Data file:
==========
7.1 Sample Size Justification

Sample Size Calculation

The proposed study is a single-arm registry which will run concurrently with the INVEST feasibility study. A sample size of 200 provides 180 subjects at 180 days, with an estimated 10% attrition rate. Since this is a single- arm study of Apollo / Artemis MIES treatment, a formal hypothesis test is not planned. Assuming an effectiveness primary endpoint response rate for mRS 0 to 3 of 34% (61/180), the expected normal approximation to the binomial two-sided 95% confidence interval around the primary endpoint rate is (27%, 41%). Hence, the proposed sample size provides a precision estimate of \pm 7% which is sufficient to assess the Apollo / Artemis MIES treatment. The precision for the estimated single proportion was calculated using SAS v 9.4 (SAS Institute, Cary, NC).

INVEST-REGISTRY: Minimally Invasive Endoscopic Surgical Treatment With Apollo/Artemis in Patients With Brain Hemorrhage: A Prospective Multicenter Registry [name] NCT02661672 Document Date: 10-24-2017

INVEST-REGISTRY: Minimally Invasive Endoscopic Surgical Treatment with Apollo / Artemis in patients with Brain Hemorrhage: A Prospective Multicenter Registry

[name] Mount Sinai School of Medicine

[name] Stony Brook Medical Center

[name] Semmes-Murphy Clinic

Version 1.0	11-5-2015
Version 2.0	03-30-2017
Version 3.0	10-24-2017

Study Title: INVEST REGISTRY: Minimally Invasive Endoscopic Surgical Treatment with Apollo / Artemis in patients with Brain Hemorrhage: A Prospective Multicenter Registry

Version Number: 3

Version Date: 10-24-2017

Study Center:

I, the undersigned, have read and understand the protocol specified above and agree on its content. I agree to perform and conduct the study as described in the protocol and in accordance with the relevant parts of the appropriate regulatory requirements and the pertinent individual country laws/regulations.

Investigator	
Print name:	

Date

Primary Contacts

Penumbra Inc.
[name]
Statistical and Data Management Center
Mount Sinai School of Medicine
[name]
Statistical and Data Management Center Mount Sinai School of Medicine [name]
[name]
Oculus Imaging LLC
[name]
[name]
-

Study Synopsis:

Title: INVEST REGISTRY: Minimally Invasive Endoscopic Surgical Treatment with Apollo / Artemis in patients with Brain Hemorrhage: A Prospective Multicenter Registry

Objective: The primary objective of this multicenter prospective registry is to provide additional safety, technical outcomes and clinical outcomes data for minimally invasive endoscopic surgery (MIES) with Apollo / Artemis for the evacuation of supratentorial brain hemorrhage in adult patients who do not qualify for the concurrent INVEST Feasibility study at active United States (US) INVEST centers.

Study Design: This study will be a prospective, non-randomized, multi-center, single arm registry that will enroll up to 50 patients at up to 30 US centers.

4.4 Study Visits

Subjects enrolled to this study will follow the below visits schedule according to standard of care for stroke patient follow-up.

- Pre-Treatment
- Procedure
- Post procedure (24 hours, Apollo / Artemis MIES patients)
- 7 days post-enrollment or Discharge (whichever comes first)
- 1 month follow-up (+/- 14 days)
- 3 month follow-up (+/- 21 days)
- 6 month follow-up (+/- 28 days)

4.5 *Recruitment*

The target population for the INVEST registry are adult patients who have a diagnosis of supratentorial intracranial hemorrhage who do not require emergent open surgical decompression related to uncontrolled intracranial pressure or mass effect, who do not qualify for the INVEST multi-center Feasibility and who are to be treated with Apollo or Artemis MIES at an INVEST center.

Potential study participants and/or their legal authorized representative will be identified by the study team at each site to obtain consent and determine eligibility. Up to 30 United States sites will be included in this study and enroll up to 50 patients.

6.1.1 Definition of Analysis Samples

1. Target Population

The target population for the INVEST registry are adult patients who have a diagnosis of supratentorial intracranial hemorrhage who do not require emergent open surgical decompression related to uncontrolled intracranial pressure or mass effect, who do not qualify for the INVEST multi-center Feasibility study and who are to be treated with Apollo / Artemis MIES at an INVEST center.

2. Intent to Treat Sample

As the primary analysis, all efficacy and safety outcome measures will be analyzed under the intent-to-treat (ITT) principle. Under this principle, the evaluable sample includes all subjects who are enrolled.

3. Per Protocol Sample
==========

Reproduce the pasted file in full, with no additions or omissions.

7.1 Sample Size Justification

Sample Size Calculation

The proposed study is a single-arm registry which will run concurrently with the INVEST feasibility study. A sample size of 200 provides 180 subjects at 180 days, with an estimated 10% attrition rate. Since this is a single- arm study of Apollo / Artemis MIES treatment, a formal hypothesis test is not planned. Assuming an effectiveness primary endpoint response rate for mRS 0 to 3 of 34% (61/180), the expected normal approximation to the binomial two-sided 95% confidence interval around the primary endpoint rate is (27%, 41%). Hence, the proposed sample size provides a precision estimate of \pm 7% which is sufficient to assess the Apollo / Artemis MIES treatment. The precision for the estimated single proportion was calculated using SAS v 9.4 (SAS Institute, Cary, NC).

INVEST-REGISTRY: Minimally Invasive Endoscopic Surgical Treatment With Apollo/Artemis in Patients With Brain Hemorrhage: A Prospective Multicenter Registry [name] NCT02661672 Document Date: 10-24-2017

INVEST-REGISTRY: Minimally Invasive Endoscopic Surgical Treatment with Apollo / Artemis in patients with Brain Hemorrhage: A Prospective Multicenter Registry

[name] Mount Sinai School of Medicine

[name] Stony Brook Medical Center

[name] Semmes-Murphy Clinic

Version 1.0	11-5-2015
Version 2.0	03-30-2017
Version 3.0	10-24-2017

Study Title: INVEST REGISTRY: Minimally Invasive Endoscopic Surgical Treatment with Apollo / Artemis in patients with Brain Hemorrhage: A Prospective Multicenter Registry

Version Number: 3

Version Date: 10-24-2017

Study Center:

I, the undersigned, have read and understand the protocol specified above and agree on its content. I agree to perform and conduct the study as described in the protocol and in accordance with the relevant parts of the appropriate regulatory requirements and the pertinent individual country laws/regulations.

Investigator	
Print name:	

Date

Primary Contacts

Penumbra Inc.
[name]
Statistical and Data Management Center
Mount Sinai School of Medicine
[name]
Statistical and Data Management Center Mount Sinai School of Medicine [name]
[name]
Oculus Imaging LLC
[name]
[name]
-

Study Synopsis:

Title: INVEST REGISTRY: Minimally Invasive Endoscopic Surgical Treatment with Apollo / Artemis in patients with Brain Hemorrhage: A Prospective Multicenter Registry

Objective: The primary objective of this multicenter prospective registry is to provide additional safety, technical outcomes and clinical outcomes data for minimally invasive endoscopic surgery (MIES) with Apollo / Artemis for the evacuation of supratentorial brain hemorrhage in adult patients who do not qualify for the concurrent INVEST Feasibility study at active United States (US) INVEST centers.

Study Design: This study will be a prospective, non-randomized, multi-center, single arm registry that will enroll up to 50 patients at up to 30 US centers.

4.4 Study Visits

Subjects enrolled to this study will follow the below visits schedule according to standard of care for stroke patient follow-up.

- Pre-Treatment
- Procedure
- Post procedure (24 hours, Apollo / Artemis MIES patients)
- 7 days post-enrollment or Discharge (whichever comes first)
- 1 month follow-up (+/- 14 days)
- 3 month follow-up (+/- 21 days)
- 6 month follow-up (+/- 28 days)

4.5 *Recruitment*

The target population for the INVEST registry are adult patients who have a diagnosis of supratentorial intracranial hemorrhage who do not require emergent open surgical decompression related to uncontrolled intracranial pressure or mass effect, who do not qualify for the INVEST multi-center Feasibility and who are to be treated with Apollo or Artemis MIES at an INVEST center.

Potential study participants and/or their legal authorized representative will be identified by the study team at each site to obtain consent and determine eligibility. Up to 30 United States sites will be included in this study and enroll up to 50 patients.

6.1.1 Definition of Analysis Samples

1. Target Population

The target population for the INVEST registry are adult patients who have a diagnosis of supratentorial intracranial hemorrhage who do not require emergent open surgical decompression related to uncontrolled intracranial pressure or mass effect, who do not qualify for the INVEST multi-center Feasibility study and who are to be treated with Apollo / Artemis MIES at an INVEST center.

2. Intent to Treat Sample

As the primary analysis, all efficacy and safety outcome measures will be analyzed under the intent-to-treat (ITT) principle. Under this principle, the evaluable sample includes all subjects who are enrolled.

3. Per Protocol Sample